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Notes on Node.js and Windows Azure

09.13.2012
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Notes from a Level 200 session by Nathan Totten.  I'm live blogging from TechEd Australia...

Node.js is an open source/open framework built on Google’s Chrome engine.

JavaScript on the server… Event drive I/O server-side JavaScript. ; Runs on a single thread..Not thread based, therefore small heap allocation. ; Efficient and scalable.

All operations are essentially queued, and actioned by the single thread. ; The thread can’t afford to hang!

Good At

  • Realtime comms/quick chatty interfaces
  • REST interfaces
  • JSON web services
  • Client oriented web-apps/UI

Bad At (or not great at)

  • Forms over CRUD (can be done, but maybe not the best choice)
  • CPU intensive processing (don’t render media, images.. too intensive)

Pros

  • JavaScript – common language
    • Not a lot of standardization, different styles
  • Clean API
  • Simple concurrency model (is it concurrent??)
  • Idle connections cost next to nothing
  • Modular

Cons

  • Not a lot of standard framework inclusions
    • No particular testing framework etc
  • Young, still developing
  • Bare metal.. not for the inexperienced.. not great IDE support etc

Application Frameworks

  • Connect
  • express
  • geddy
  • (fab)

Node.js on Windows

Native build on Windows. ; Ported from Linux, can host Node processes on IIS with IISNode, which gives the benefits of IIS. ; Modules which work on other platforms will work on Windows. ; Contains package manager support from the commandline.

Node.js on IIS

  • Process management
  • Access to logs
  • Side-by-side with other content
  • Scalability on multi-core
  • Auto-update
  • Minimal node code changes
  • integrated management experience

Showing how to implement a HTTP server variable in Node.js script. ; Can be self hosted? ; Implements a web server (single threaded?). ; Command line tools written in Node.js. ; Windows Azure tools included.

Most Node.js/Windows Azure functionality can be developed without visiting the Azure control panel page. ; Supports inline GIT support – interesting. ; A bit of deployment pain as access is denied. ; Heading to the Azure Control Panel after all…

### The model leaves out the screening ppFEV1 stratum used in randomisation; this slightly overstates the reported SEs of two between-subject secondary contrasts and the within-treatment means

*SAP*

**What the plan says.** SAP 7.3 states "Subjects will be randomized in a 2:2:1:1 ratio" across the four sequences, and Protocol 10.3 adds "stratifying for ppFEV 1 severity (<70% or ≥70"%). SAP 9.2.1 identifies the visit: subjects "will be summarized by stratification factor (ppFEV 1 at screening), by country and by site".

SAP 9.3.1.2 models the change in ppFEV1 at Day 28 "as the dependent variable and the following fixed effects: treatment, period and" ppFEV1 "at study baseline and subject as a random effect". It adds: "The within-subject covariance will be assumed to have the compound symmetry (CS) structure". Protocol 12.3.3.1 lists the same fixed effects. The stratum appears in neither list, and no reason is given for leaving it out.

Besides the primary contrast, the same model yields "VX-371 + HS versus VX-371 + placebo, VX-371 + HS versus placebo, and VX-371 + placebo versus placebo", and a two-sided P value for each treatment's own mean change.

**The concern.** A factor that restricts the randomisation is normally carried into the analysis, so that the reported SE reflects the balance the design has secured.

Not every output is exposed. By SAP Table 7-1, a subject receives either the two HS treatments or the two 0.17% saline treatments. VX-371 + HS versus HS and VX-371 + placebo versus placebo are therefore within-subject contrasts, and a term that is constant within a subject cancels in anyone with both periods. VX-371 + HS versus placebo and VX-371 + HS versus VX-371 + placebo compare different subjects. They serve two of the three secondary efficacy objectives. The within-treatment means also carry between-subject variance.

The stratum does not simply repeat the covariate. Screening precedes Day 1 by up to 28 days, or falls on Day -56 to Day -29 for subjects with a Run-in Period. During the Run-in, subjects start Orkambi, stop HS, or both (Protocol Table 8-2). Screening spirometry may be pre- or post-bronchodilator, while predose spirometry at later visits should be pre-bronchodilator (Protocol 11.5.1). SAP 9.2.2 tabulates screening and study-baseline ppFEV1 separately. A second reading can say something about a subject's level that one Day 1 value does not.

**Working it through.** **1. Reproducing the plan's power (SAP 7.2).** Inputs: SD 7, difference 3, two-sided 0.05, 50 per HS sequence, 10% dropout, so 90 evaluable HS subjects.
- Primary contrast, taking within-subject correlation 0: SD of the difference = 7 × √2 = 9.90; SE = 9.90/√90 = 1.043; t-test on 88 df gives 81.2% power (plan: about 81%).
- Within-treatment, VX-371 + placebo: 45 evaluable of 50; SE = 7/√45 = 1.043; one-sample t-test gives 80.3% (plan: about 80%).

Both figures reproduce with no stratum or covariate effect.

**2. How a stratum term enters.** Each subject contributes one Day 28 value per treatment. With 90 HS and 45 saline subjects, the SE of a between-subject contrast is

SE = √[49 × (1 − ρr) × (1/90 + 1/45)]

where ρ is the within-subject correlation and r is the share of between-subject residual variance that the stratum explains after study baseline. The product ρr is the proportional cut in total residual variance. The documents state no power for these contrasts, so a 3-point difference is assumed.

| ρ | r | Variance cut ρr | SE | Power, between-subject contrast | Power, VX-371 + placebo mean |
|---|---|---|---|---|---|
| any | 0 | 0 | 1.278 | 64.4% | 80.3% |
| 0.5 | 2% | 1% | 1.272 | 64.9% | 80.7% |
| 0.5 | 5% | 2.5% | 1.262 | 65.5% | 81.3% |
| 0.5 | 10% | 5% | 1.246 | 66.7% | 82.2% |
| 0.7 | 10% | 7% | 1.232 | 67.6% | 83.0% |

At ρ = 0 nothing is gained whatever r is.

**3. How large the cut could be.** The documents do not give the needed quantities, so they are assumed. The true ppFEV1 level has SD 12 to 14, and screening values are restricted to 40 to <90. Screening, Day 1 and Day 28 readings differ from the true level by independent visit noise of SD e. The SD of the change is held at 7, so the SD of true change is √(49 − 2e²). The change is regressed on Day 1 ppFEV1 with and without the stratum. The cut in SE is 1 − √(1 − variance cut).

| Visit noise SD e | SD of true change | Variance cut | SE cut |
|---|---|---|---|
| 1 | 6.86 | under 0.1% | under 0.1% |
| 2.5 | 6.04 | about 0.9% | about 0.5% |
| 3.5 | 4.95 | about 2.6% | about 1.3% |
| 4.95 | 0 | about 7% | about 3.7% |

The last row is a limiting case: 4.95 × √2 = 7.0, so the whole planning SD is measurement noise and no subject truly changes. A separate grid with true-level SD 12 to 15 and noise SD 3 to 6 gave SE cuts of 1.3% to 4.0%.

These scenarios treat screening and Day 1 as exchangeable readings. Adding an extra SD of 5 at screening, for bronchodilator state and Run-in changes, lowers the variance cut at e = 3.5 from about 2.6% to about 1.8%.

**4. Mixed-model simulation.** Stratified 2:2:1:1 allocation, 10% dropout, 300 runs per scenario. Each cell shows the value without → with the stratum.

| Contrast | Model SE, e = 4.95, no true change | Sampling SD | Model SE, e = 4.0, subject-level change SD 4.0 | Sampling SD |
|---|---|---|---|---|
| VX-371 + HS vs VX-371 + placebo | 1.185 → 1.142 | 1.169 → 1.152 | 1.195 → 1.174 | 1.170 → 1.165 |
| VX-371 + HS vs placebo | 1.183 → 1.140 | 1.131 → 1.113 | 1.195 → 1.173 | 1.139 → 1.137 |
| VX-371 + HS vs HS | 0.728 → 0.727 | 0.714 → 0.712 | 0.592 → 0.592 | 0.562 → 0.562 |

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Using the command line to invoke the server side GIT repository to create the appropriate folders. This might be tough for non-GIT users to follow. TFS users looking baffled.

Packages being pulled down (like NuGet), but on the Azure server side. Site is now up and running. Deployment history is tracked on the Azure side. This allows rollback functionality. The GIT integration is quite nicely done.  Somewhere Ted Buchan is grinning.

Deployments look pretty impressive, but a knowledge of GIT would be most handy.

Debugging Node.js

There’s something called a NodeInspector. It runs in a web browser (but not Internet Explorer), so now we’re loading Google Chrome...ironic. It’s a matter of putting the Node server into debug mode.

NodeInspector...why does that remind me of Inspector Gadget? Go go Node [thing]!

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Node Inspector

Yes, you can also remote debug assuming the correct ports are opened.

Node Supervisor

Watches files for changes..  Otherwise, to void the cache, you’d have to restart the Node server.  Installed as a package through command line:  npm install node-inspector –g

Socket.IO

Enables poling, web socket style functionality.  Installs as per command line.  Works on almost any browser, real-time communication requires long polling or web sockets.

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Socket.IO supported

As Azure is running currently on Windows Server 2008 R2, and that only IIS 8 (Server 2012) supports web sockets, as a consequence the current Node.js support in Azure needs to use long polling (as mentioned before).  This will be changed...soon.

Head to github to find out more – this is open source stuff.

There are undoubtedly some interesting uses for this approach. It will be one to watch.

Published at DZone with permission of Rob Sanders, author and DZone MVB. (source)

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